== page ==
IGMS Issue 32 (6 page)

BOOK: IGMS Issue 32
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Ori emerged into a wide room probably intended for meditation. The entire back wall was open to the hillside. His betrothed lay on the floor, and the young girl wrestled a hefty drum into position next to her head. Two more drums were placed at her sides, so that she was trapped between the three of them.

"Don't interfere," clipped the old woman.

Ori sat, still not entirely unconvinced that the woman wasn't a goddess in human skin. A drum obscured Jwi's face, but he could see her hand, unclenched and unmoving, and feared that her spirit had already fled her body, on its way to the kingdom of the dead. His mother had arranged this betrothal before while she was alive, and Jwi's family had pushed for it to happen three years earlier than scheduled. Perhaps they couldn't feed her. For Ori's part, he resolved to be a dutiful husband. Fulfilling his duty was the biggest ambition he could muster anymore.

If his betrothed died here, after he had done everything in his power to save her, should he feel free? He only felt alone and more helpless than ever.

Ori scarcely noticed the girl scampering over and kneeling beside him, holding a brass bell. Until she whispered, "We're
mudang
," nodding fiercely when she saw comprehension light Ori's face. Then she looked away just as fiercely.

Mudang
. Women who had lost a loved one, and somehow, on the other side of grief, found themselves inextricably linked to the spirit world. Women who performed ceremonies to communicate with the gods, spirits, and ancestors. Ori found them -- or they found him. Suddenly, he felt something dangerous indeed: hope.

The bell chimed in his left ear, and the old woman stomped her foot and chanted a single syllable from deep within her throat. It lasted for longer than Ori could hold his breath and seemed to echo off of the hill behind them. Then she beat a drum. The bell chimed again. The woman resumed the chant, now dancing slow steps around Ori's betrothed.

The drum pounded and the world stopped. The bell chimed and everything shivered awake again.

And again. And again.

Gradually Ori turned his attention to the
mudang
with the bell. She was poised and straight-backed, terribly serious for one so young.

Ori hadn't even known how young his betrothed was prior to the ceremony. Not even old enough to bear children yet. He recalled her slight form approaching him, a painted fan held in front of her face. Then they were bowing to each other. Then everything went wrong.

Ori was brought back to the present as Jwi screamed. Memory overlapped reality. She kicked and rolled, knocking a drum, but the old woman chanted and beat on. The bell chimed faster and faster.

Then everything stopped. Jwi lay limp once more. The old woman uttered commands in a hoarse voice. The girl left, leaving his betrothed untended. Ori wanted to go to her, but the old woman kneeled before him, sweat beading along the folds of her brow. "Is she your sister?" she asked him.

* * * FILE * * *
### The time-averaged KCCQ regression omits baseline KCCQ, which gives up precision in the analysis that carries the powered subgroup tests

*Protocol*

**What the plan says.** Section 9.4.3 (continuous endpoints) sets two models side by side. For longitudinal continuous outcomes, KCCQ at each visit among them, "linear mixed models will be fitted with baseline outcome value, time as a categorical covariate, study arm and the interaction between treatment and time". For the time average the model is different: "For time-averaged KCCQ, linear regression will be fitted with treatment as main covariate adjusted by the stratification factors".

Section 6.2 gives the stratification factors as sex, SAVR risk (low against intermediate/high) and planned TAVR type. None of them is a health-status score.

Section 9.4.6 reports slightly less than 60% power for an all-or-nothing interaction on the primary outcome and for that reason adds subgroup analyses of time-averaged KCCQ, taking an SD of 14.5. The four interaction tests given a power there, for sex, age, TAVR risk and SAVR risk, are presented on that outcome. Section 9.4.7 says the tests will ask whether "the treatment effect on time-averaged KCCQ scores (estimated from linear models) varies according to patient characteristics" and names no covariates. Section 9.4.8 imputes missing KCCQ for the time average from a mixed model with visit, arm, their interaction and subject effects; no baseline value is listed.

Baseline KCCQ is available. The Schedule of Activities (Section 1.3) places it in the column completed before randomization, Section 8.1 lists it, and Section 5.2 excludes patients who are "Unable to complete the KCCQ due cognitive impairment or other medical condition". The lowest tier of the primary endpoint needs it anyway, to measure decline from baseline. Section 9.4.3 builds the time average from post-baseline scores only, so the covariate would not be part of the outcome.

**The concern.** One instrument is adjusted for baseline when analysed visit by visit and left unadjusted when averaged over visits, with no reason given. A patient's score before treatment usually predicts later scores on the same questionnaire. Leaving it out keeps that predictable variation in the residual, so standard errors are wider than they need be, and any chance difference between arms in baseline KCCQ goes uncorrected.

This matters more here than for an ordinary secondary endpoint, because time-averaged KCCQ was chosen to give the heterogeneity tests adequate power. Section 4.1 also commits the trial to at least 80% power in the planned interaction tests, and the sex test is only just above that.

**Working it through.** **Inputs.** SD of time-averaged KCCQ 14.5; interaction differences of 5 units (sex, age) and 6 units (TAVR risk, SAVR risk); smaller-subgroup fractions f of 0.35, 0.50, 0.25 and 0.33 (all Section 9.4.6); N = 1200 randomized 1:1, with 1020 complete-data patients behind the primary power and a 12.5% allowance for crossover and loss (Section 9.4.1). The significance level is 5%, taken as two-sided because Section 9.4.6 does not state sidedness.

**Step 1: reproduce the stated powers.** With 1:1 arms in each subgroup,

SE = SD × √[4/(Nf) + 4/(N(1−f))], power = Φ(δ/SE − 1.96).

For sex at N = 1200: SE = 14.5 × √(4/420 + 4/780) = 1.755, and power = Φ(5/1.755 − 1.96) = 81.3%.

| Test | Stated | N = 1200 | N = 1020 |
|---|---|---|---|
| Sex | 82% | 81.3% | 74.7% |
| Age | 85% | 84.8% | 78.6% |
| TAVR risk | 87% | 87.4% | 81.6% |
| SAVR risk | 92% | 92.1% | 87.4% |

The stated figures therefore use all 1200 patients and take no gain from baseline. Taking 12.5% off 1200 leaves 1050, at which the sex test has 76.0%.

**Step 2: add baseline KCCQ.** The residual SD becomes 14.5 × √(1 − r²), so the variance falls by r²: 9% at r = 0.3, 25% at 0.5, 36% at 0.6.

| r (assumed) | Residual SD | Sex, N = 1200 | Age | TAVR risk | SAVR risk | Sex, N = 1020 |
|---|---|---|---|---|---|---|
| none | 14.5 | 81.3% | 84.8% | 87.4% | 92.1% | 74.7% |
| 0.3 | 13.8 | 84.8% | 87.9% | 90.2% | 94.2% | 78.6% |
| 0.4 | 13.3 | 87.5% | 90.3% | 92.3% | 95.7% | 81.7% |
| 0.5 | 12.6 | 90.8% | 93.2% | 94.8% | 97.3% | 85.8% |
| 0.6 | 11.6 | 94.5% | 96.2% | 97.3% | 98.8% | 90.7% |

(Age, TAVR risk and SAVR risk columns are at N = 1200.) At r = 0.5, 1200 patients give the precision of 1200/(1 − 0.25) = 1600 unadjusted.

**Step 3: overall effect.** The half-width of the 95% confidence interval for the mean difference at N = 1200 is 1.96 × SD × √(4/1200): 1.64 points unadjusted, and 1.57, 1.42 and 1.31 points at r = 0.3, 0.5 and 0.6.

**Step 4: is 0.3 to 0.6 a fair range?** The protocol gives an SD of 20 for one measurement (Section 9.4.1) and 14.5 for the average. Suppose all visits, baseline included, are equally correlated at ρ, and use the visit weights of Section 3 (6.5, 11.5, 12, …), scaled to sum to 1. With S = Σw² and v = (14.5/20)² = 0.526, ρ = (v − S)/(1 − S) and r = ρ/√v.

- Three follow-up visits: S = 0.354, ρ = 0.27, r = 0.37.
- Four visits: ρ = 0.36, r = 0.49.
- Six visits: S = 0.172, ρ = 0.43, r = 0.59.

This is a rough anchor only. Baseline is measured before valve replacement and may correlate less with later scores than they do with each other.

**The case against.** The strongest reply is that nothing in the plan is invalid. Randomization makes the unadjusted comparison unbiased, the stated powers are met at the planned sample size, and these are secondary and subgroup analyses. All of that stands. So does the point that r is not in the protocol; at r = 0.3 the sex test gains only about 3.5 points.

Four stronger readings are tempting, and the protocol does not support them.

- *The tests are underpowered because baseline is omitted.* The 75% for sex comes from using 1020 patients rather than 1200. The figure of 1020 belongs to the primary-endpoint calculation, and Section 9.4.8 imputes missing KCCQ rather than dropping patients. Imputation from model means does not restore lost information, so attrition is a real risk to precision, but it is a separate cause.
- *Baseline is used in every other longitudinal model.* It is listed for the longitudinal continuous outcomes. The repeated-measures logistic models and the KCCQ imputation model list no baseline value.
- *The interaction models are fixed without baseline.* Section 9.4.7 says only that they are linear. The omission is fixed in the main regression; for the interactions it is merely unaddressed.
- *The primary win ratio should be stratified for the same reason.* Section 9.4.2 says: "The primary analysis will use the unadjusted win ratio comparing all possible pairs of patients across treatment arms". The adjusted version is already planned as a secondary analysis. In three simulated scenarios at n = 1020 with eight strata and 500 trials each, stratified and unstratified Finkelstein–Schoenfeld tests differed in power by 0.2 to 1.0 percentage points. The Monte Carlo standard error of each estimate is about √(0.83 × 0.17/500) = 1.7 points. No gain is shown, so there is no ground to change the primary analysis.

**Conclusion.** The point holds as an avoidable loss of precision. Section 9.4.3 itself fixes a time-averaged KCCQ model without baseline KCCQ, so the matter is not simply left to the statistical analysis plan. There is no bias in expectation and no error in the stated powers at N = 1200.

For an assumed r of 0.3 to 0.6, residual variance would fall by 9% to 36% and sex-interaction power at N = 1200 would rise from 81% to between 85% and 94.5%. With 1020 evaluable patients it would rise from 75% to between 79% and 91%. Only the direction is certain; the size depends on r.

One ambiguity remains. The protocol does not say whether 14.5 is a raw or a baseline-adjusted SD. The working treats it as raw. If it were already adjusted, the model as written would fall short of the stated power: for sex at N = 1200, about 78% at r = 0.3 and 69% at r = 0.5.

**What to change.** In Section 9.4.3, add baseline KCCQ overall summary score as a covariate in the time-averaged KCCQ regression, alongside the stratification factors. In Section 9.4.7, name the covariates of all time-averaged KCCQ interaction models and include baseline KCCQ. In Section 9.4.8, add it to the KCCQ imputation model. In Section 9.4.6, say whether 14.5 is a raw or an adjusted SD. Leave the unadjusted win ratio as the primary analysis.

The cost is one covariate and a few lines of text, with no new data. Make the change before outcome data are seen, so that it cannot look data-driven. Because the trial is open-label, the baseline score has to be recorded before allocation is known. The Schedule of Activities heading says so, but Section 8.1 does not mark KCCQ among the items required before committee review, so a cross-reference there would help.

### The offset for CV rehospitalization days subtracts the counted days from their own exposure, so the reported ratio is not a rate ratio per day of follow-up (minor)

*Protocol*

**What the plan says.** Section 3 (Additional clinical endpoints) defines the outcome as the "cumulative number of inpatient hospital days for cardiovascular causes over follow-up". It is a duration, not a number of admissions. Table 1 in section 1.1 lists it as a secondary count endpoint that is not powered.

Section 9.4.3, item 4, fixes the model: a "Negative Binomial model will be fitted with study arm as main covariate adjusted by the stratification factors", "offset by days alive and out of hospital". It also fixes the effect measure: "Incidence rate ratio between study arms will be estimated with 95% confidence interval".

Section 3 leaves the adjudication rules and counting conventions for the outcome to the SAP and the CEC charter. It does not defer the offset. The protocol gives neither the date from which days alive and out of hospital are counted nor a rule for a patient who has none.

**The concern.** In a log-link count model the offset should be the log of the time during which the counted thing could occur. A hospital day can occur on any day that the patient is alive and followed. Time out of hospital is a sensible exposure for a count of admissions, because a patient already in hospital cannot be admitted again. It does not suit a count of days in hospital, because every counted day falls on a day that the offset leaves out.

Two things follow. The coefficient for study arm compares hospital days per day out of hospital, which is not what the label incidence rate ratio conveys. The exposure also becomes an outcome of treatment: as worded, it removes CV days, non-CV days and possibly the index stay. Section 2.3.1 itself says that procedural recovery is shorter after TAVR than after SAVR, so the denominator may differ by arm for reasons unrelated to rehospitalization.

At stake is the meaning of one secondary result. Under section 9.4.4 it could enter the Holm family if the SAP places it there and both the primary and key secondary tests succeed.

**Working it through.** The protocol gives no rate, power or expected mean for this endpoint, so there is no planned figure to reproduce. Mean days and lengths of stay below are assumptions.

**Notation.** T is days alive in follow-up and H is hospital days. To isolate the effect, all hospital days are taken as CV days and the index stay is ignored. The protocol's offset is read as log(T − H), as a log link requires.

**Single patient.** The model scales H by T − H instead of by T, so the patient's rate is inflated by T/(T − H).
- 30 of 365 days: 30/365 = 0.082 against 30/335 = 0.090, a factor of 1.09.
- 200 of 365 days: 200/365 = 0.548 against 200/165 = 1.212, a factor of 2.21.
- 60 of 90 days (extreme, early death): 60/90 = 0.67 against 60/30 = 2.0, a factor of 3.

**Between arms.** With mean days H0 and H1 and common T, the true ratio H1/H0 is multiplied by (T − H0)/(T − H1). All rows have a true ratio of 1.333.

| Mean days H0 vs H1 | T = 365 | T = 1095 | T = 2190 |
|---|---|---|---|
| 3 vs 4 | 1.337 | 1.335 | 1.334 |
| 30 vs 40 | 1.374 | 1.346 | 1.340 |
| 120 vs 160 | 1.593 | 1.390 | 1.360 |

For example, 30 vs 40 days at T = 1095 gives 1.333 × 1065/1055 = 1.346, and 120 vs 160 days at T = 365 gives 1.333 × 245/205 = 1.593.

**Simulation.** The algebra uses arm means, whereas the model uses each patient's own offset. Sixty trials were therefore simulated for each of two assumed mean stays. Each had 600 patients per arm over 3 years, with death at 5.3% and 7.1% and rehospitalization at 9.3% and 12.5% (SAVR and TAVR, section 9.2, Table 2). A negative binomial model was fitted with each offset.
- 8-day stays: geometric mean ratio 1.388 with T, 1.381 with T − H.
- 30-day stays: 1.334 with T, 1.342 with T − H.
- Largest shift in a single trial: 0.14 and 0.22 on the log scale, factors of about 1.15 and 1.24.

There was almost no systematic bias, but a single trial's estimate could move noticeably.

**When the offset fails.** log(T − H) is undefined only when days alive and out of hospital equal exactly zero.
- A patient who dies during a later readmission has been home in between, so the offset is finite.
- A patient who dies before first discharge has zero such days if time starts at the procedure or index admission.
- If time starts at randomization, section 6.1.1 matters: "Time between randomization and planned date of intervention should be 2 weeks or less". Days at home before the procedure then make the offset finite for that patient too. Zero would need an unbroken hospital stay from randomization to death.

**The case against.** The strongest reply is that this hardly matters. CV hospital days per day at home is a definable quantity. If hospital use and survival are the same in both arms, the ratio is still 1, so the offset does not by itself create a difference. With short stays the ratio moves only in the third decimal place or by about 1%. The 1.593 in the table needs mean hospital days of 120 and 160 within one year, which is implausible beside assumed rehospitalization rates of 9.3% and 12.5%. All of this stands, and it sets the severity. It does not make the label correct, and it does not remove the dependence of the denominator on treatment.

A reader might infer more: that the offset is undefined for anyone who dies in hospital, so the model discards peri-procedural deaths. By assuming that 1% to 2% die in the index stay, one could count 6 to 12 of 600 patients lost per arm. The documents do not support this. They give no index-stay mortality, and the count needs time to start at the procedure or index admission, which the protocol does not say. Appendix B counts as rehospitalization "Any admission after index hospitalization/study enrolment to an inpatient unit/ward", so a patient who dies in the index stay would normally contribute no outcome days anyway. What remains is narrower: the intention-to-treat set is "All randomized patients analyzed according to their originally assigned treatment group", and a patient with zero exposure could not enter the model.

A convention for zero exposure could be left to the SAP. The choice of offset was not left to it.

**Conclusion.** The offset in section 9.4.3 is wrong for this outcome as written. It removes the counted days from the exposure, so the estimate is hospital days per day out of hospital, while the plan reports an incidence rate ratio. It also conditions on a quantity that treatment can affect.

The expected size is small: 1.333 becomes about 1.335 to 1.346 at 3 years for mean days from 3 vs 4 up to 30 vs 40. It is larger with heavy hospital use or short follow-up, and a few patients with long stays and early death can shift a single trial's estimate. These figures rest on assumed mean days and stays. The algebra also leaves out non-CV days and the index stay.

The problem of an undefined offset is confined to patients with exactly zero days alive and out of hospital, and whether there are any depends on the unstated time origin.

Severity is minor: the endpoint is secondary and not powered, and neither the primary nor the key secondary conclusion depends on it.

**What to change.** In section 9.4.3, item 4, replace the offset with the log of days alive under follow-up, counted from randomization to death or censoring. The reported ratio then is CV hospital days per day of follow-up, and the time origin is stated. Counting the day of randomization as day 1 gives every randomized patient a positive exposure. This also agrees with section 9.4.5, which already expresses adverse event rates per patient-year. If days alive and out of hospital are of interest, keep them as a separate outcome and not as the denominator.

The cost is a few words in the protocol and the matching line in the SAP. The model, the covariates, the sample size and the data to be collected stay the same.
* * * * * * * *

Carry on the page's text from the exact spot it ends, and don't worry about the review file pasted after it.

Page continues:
"No, mistress," he answered, distracted.

"Your wife?"

"Yes . . . well, no."

"Merely betrothed, then? That is well. Our price is her. Find yourself another wife. I thought the tendency was to take older wives these days."

"No. You can't --"

"You don't want her anymore."

Her directness gave Ori pause. "What is wrong with her?"

"She was being dragged through the veil by a restless spirit. I've seen it once or twice in my long life. We stopped the process, but cannot reverse what has been done. She is halfway gone from us."

With that enigmatic statement the
mudang
girl reappeared and the old woman said, "I suppose you'll have to give him your bed before he keels to the ground where he's kneeling. Feed him cold noodles as well. Barley, don't waste rice."

"
Ye
, mistress." The girl bowed.

"You may have one night to say farewell to your betrothed," the
mudang
offered Ori. "In the morning you will thank me, and tell me you understand."

"I go where she goes," Ori insisted. He still had his duty; no one could take that away from him.

"Tell me that again tomorrow morning," was the mistress's unsettling reply.

The
mudang
forbid Ori from hovering over his betrothed while she slept. So it was that he fell into a fretful sleep apart from her, and then awoke to darkness and the silhouette of long, black hair hanging over him.

"My name is Kyung-mi," said the young
mudang
girl.

Ori remembered: where he was, why. "Please take me to my betrothed," he said, and the girl bowed at the waist.

Nighttime insects chirred softly on the other side of the wall as they walked. Kyung-mi stopped before a rice paper door, but made no move to open it. "I will explain," she said. "You will want an explanation."

"Let me see with my own eyes that she is okay, first." Ori slid open the door and stepped inside. His betrothed was there, standing, gazing out of a slatted window at the moon. Ori released a breath he hadn't realized he'd been holding.

"At least let me warn you," said Kyung-mi behind him.

Ori moved toward his betrothed. As usual, he didn't know what name to call her. They'd exchanged so few words in two days.

"Don't touch her!"

Ori looked back, shocked as Kyung-mi grabbed his wrist.

"Warn me, why?" he finally said. He looked again at Jwi, who still gazed silently out the window, unperturbed by the commotion. An uneasiness stirred in his gut. "Why?"

"She is deaf to this world," explained Kyung-mi without releasing his wrist. "And blind. It's as if she's stuck her head through the veil into the spirit world. She sees and hears only what is on the other side, but her body is still with us."

"The spirit world," breathed Ori.

He sensed more than saw the
mudang
nod in the dark. "She is caught between the two worlds. To her eyes, the sun gleams dully like copper, but moonlight spills into the room, bright as day, but white as death."

"You've seen such a world," Ori observed. He pulled gently out of Kyung-mi's grip. "She can feel me, though, if I touch her?"